The new plan, crafted by the city’s Comprehensive Plan Implementation Committee, looks to do that while adding a $3 million pedestrian bridge over Waterman Drive and the entrance to the Casco Bay Bridge at its intersection with Broadway.

The resulting plan also envisions a wide range of changes to the area, many involving longstanding businesses. However, as he has since the first public meetings on the topic, City Planner Tex Haeuser said the plan’s many illustrations are only meant to show “what is possible,” once the council amends zoning rules in the area now more than 60 years old.

“Yankee Ford has been there forever and ever and ever. They may never leave,” said Mayor Linda Cohen, referring to one drawing in the plan that shows the car lot at the base of the Casco Bay Bridge transformed into apartment buildings with a large, expansive green space.

“But if something else happens there, or someone else comes in, or someone wants to develop in these places, this is the plan they will have to develop by,” she said. “I think that is exciting. We need to be planning for the future like this and not always reacting.”

Haeuser said while the property on Broadway that houses Pratt-Abbott Cleaners is his “number one redevelopment priority” due to documentation of contamination there discovered during the process of creating the new master plan, the hope is to incentivize a transformation, not force it.

“In a sort of theoretical, hopefully not-too-Pollyannaish way, there’s a hope that we can get a virtuous cycle going on here,” he said, adding city initiatives may help to feed redevelopment without forcing change on property owners, or making them feel unwelcome in the city.

“There’s no stronger signal to a property owner that the city will accept new investment and redevelopment than when you tell them we’ve changed the rules that allow you to do more there,” he said. “But we’re not guaranteeing redevelopment will occur. We’re just saying that the way the place is now is less than satisfactory. This isn’t really the downtown we want and it can be better in a lot of different ways.”

“We are recording the city’s intent for what takes place down in that area,” Morgan agreed. “We’re saying, in this huge area, this is the direction we are pushing folks. Can we snatch businesses up with eminent domain? Nobody’s there. That’s not what the intent is. But I think organically, and through a process of addition and attrition, we may actually arrive here (at the plan).

“The important thing is that when an investor comes to this city, the first thing they get is this record of the city’s intent,” Morgan said. “By embracing this, we are saying zoning will work for you if your intent matches our intent.”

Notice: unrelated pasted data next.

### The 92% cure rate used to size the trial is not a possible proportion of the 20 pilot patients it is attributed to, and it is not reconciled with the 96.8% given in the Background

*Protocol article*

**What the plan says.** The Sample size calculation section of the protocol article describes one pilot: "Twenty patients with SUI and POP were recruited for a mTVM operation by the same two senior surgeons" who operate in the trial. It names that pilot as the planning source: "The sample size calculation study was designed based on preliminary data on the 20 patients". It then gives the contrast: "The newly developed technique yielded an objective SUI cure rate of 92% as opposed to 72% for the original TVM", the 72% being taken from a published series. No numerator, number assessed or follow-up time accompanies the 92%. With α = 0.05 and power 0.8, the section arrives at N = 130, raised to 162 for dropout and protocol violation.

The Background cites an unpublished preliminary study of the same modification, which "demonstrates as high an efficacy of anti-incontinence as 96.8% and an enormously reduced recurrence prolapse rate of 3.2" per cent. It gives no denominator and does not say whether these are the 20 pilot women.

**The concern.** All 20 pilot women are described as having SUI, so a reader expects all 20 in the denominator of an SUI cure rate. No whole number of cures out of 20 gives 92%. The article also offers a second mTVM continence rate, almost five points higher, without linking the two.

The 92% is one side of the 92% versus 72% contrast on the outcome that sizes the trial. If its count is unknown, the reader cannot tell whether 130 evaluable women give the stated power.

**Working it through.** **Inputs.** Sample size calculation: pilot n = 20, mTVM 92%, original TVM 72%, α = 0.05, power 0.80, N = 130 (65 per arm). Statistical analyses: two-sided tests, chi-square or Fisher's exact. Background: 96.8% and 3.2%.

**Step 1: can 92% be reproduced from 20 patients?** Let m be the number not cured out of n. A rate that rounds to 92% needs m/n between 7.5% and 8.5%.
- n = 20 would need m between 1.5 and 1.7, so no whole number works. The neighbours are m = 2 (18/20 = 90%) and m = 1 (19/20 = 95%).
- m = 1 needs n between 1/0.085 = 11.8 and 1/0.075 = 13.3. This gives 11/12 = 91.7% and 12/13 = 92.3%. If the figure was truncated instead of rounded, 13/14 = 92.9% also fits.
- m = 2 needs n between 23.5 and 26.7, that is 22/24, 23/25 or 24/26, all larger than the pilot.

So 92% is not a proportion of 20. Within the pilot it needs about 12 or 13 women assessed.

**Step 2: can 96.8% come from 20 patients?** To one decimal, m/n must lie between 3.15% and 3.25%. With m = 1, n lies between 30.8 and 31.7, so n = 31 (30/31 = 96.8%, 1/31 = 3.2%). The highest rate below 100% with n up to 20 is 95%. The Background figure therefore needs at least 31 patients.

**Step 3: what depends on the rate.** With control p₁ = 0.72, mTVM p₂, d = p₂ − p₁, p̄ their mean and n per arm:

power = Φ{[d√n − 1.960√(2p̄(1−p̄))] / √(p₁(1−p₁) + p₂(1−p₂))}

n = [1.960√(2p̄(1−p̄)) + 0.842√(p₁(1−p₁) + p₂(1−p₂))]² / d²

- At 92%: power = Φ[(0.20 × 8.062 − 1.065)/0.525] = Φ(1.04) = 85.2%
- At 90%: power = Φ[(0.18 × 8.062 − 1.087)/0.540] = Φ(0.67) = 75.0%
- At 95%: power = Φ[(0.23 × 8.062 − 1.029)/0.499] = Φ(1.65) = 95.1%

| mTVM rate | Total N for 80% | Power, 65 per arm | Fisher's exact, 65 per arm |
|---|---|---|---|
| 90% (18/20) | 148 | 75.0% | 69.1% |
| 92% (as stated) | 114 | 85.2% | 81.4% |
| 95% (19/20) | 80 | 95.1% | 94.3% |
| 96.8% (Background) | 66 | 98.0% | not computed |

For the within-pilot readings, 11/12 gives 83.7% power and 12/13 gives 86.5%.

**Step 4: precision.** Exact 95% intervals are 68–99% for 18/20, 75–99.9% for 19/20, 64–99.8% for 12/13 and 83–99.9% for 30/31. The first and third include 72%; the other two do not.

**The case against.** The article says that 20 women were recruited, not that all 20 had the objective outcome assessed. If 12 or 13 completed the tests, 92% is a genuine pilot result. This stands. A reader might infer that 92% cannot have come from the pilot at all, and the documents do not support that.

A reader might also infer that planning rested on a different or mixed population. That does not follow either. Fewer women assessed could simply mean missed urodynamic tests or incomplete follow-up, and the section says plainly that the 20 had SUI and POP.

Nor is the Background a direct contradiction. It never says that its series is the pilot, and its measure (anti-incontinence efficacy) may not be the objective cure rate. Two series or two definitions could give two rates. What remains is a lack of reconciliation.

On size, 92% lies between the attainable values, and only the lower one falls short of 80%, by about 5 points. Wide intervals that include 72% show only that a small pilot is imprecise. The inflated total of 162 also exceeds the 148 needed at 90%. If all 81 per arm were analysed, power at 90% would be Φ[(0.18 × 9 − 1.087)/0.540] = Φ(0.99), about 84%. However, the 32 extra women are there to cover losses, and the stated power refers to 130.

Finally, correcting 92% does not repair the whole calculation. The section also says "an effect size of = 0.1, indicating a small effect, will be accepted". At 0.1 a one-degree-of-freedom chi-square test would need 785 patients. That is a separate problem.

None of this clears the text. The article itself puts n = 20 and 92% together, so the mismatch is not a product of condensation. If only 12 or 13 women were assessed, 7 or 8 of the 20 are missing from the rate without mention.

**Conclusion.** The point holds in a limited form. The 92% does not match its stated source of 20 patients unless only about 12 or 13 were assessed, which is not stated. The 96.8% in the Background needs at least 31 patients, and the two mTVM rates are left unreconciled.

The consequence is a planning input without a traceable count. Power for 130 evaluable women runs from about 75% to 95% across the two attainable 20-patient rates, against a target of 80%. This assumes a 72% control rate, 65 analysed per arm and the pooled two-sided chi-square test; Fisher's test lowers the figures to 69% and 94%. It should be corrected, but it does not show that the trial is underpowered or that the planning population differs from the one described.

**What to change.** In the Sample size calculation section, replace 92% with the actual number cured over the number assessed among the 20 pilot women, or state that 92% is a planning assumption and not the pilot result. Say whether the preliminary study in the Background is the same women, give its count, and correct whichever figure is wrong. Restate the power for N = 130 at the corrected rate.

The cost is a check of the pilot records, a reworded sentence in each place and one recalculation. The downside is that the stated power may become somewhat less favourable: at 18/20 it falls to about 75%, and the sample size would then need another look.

The one sticking point to the June 22 workshop was the relative dearth of affordable housing in South Portland, with some councilors expressing concern that redevelopment might push property values and living costs even higher, leading to “gentrification” of the Mill Creek area.

“I think it’s important to think about what kind of workforce comes from this type of plan and where will these people live,” said Councilor Patti Smith. “I think the affordability is something we should keep our eye on, because I hear it time and time again, working in Portland, that people can’t afford to live there anymore.”

“This isn’t really a Mill Creek issue, it’s a regional issue, and it’s serious,” Blake said. “I think we as a South Portland Council are going to have to deal with it. Until then, we’re just fostering the problem.”

But Morgan countered that the cost of rebuilding the area to make it more visually appealing may hinder the city’s ability to implement any of a number of suggestions made to create affordable housing units in the downtown area.

“Reality instructs me that urban density produces a higher cost per square foot,” he said. “Those (affordable housing) suggestions, in the long-term growth of the area, may not be able to sustain themselves economically.”

Still, the more immediate concern for the council will be adopting the zoning changes recommended in the master plan.

“We have all driven through that Mill Creek area and thought, ‘Oh, my God, isn’t that sad,” said Councilor Maxine Beecher. “But it’s easier to build a comprehensive plan than it is to implement one, so it’s not just words on paper.”

“Until we take steps to put the zoning in place, we haven’t protected ourselves yet. We just have a master plan on a shelf,” Councilor Melissa Linscott agreed. “I think it’s important to implement this as soon as possible, really.”